Creator/producer Greg Berlanti’s take on Kara Zor-El (aka adopted earthling Kara, played by Melissa Benoist) is more in line with his zippy The Flash than his dark Arrow; at times, Supergirl comes across like a romantic comedy with an absentee boyfriend.

Hemlock Grove (Friday, Oct. 23, Netflix), season premiere: As if your fall needed another show to keep track of, here’s the third and final season of Hemlock Grove … remember Hemlock Grove? It was American Horror Story Does Twin Peaks before American Horror Story started doing Twin Peaks (seriously, Hotel … stop), with a dash of Twilight for the kiddies. The Eli Roth-produced series debuted with a bloody splash in 2013, helping Netflix crash the Emmys party for the first time (along with House of Cards and Arrested Development), but it then quietly slinked off into the night. Season 2 righted the storytelling and structure problems—as in, there was little of either—while Season 3 promises to go out with a gloriously gruesome, special-effects-fueled bang that finally exposes all the supernatural secrets of the small town of Hemlock Grove. (Among them, hopefully, is the answer to: “Why the hell would anyone move to a town called ‘Hemlock Grove’?”) Now Famke Janssen can get back to making Taken movies … no? They killed her off? Never mind.

Supergirl (Monday, Oct. 26, CBS), series debut: If you’re still asking, “Why isn’t this on The CW?” remember that CBS is a co-owner (The “C” stands for CBS, the “W” for Warner Bros.—clever, huh?), and Supergirl could easily end up there anyway if she doesn’t hit Limitless ratings numbers. Creator/producer Greg Berlanti’s take on Kara Zor-El (aka adopted earthling Kara, played by Melissa Benoist) is more in line with his zippy The Flash than his dark Arrow; at times, Supergirl comes across like a romantic comedy with an absentee boyfriend. (Superman is referenced but will never appear here.) Once you get past the comic-lore exposition and Calista Flockhart’s over-the-top Devil Wears Prada tribute act as Kara’s media-magnate boss, Supergirl proves herself in action to be as tough as she is enthusiastic about living up to her cousin’s legend. Supergirl should be a hit—but, again, there’s always The CW.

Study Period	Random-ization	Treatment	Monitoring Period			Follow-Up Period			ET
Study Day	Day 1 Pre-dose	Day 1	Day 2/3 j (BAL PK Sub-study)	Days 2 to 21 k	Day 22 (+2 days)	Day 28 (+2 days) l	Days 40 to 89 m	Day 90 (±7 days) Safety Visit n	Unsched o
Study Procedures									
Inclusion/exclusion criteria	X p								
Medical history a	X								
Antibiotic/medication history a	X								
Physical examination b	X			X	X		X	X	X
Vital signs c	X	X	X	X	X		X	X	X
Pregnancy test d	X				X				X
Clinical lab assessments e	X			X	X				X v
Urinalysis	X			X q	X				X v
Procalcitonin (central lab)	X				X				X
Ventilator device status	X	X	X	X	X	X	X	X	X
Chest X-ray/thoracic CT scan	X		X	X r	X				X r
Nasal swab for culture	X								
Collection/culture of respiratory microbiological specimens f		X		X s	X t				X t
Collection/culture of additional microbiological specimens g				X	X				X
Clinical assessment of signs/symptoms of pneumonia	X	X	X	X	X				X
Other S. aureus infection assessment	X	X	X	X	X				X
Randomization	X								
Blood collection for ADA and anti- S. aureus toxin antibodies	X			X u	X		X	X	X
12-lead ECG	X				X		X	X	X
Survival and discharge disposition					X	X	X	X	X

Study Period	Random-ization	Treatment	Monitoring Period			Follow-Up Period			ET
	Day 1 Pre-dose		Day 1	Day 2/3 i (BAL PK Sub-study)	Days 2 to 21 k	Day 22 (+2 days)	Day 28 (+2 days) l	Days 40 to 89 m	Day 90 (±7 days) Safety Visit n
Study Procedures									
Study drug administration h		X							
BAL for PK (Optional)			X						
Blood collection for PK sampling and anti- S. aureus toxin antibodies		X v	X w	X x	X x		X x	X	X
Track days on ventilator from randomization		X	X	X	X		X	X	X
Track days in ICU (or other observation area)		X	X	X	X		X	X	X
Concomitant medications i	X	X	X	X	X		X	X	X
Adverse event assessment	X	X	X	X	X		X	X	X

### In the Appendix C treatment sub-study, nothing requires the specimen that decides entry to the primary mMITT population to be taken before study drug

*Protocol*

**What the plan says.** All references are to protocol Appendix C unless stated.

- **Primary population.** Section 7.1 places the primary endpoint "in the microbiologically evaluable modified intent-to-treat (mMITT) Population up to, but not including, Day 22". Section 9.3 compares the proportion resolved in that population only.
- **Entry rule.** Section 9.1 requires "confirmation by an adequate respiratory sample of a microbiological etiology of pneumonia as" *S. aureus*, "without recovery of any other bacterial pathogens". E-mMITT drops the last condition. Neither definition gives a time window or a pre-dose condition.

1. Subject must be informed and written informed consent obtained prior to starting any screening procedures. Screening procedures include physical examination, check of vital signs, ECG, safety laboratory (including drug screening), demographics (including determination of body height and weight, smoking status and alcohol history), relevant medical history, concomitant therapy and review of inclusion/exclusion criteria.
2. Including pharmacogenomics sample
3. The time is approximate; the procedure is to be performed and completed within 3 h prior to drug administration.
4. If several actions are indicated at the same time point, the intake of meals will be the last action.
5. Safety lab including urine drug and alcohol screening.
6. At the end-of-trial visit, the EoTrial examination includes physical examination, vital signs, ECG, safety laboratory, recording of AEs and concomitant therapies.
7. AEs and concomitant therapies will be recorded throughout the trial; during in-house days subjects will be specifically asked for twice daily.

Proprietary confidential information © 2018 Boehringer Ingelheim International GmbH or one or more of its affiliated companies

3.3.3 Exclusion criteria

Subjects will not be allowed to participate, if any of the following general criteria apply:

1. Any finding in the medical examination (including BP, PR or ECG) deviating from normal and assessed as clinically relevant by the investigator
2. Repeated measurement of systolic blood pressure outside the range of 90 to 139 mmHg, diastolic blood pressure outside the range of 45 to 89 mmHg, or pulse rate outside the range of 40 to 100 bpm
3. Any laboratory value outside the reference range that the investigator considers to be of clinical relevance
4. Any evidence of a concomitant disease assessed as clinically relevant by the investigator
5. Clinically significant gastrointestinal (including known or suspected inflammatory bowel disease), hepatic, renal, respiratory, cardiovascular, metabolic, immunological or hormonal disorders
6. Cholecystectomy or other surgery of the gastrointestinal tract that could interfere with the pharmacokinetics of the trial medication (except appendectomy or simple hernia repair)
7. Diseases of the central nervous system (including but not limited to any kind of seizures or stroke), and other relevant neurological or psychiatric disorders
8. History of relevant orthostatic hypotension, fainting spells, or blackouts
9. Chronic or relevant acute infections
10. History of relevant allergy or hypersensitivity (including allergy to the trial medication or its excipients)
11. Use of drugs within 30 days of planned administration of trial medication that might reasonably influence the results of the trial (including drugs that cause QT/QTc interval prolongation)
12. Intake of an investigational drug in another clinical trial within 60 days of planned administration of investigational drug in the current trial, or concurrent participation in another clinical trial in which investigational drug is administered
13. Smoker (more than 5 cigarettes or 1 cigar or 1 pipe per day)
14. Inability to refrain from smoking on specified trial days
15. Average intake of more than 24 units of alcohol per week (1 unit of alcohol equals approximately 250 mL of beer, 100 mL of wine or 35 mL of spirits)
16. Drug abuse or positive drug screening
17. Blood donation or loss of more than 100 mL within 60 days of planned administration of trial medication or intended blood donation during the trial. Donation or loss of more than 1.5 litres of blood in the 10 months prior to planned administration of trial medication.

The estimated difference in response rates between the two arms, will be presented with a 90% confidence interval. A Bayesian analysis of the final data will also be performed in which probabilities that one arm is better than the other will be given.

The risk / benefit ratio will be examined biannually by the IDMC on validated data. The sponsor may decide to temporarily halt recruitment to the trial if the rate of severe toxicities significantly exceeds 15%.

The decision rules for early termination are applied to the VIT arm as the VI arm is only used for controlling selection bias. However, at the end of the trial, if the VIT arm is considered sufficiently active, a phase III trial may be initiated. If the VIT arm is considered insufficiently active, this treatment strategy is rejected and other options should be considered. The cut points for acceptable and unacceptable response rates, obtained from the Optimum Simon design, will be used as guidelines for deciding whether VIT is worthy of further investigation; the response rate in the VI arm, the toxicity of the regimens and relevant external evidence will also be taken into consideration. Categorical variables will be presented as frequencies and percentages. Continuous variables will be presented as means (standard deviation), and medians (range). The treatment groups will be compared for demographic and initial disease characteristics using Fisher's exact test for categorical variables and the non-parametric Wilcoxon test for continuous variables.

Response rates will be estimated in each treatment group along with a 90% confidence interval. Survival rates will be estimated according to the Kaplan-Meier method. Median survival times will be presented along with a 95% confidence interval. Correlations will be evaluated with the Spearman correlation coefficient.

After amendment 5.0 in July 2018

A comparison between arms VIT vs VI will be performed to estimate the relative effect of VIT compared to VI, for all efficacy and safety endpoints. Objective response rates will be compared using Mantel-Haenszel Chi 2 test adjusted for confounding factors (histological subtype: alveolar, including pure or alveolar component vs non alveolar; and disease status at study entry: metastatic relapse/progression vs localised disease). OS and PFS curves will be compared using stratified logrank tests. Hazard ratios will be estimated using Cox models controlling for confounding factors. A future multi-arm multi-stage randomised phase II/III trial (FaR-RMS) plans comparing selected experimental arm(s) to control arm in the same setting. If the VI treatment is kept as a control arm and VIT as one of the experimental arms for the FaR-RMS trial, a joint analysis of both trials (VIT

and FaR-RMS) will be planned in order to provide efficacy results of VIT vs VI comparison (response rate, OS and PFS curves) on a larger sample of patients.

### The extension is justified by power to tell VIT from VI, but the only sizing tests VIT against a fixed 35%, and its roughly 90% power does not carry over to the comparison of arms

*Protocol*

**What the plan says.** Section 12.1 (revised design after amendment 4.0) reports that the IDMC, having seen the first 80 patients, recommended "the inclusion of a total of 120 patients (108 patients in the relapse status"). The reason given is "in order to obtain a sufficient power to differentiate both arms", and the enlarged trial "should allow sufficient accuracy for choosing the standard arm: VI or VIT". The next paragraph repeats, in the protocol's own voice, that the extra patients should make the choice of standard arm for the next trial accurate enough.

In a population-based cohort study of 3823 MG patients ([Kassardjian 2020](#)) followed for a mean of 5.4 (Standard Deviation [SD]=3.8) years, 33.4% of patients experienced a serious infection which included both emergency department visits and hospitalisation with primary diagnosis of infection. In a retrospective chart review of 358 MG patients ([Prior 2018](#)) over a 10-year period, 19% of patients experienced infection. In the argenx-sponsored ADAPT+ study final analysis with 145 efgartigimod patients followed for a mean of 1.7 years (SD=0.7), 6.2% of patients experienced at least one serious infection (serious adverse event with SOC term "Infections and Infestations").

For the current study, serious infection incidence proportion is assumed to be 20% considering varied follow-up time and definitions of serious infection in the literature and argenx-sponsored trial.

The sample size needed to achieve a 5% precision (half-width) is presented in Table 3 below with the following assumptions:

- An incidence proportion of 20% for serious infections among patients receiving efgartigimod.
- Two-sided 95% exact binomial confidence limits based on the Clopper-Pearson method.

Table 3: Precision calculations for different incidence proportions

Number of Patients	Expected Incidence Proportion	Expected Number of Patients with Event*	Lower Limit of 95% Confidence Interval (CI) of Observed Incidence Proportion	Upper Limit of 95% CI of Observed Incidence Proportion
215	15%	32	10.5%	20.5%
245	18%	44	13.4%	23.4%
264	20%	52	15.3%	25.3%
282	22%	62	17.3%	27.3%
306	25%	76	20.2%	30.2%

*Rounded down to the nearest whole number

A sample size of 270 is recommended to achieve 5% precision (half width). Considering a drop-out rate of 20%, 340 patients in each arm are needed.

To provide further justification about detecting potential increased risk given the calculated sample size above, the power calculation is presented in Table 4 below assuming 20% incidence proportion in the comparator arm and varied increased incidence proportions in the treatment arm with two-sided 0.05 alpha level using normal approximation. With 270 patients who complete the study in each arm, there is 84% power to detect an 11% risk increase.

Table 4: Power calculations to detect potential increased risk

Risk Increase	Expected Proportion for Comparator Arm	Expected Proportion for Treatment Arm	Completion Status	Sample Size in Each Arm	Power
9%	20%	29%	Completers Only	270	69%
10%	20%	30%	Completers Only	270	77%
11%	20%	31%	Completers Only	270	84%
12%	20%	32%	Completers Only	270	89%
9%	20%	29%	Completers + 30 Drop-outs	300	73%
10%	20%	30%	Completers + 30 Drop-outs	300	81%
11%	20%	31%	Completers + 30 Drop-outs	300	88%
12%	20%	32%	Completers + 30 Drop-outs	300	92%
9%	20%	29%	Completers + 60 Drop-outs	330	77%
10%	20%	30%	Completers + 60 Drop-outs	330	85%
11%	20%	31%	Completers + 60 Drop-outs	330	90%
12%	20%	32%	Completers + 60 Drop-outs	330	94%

Follow the Rules (Monday, Oct. 26, MTV), series debut: What’s going on at MTV? The Forgotten Music Star and His Wacky Family Reality Show® setup is at least a decade past its expiration date, but here’s Ja Rule (he was an early 2000s rapper who co-starred in the Steven Seagal tour de force Half Past Dead—saved you a Wiki) dispensing questionable parenting advice like, “Son, women make no sense.” (OK, maybe he has some insights.) If this regression to MTV tropes of the past continues, I will have to demand to see the returns of Headbangers Ball, The Grind, Singled Out and Total Request Live With Jesse Camp before next summer.

Wicked City (Tuesday, Oct. 27, ABC), series debut: A serial killer (Ed Westwick) is murdering big-haired women on the early ’80s Sunset Strip while the Spandex-metal blares, and the neon glares—sounds like an exciting show, right? Maybe for Cinemax. On ABC, Wicked City feels like a sanitized version of, if not something better, at least something more sensationalized (which is preferable to boring—admit it). It’s not the cast’s fault: Westwick, Erika Christensen (as his equally sociopathic girlfriend), Jeremy Sisto (as a cop working the case) and Taissa Farmiga (as a reporter following the case) are expectedly excellent, but the faux sleaze and half-assed period set dressing is distracting: If I wanted to see a cheap-wigged “band” badly lip-sync the hair-metal hits, I’d hit ’80s Night at the bar. (For a more believable ’80s experience, see Comedy Central’s Moonbeam City.)

Kingdom (Wednesdays, DirecTV/Audience), new season: Still looking for a Sons of Anarchy replacement fix, and Kurt Sutter’s Bastard Executioner isn’t quite cutting it? Check out DirecTV Audience Channel original Kingdom, now in its second season. (All previous episodes are available on-demand—if you happen to be a subscriber, that is.) The rough-and-tough series is about the in-and-out-of-the-octogon drama of a family-run MMA gym in Venice, Calif. It’s not perfect (then again, neither was SOA), but it is soaked in testosterone and tattoos; it’s set in SoCal; and everybody calls each other “brother” a lot (some actually are brothers—including a buff and broody Nick Jonas, who’s better here than you’re imagining). It also has plenty of violence, sex and nudity—now you’re paying attention.

Bill Frost

Bill Frost has been a journalist and TV reviewer since the 4:3-aspect-ratio ’90s. His pulse-pounding prose has been featured in The Salt Lake Tribune, Inlander, Las Vegas Weekly, Salt Lake City Weekly...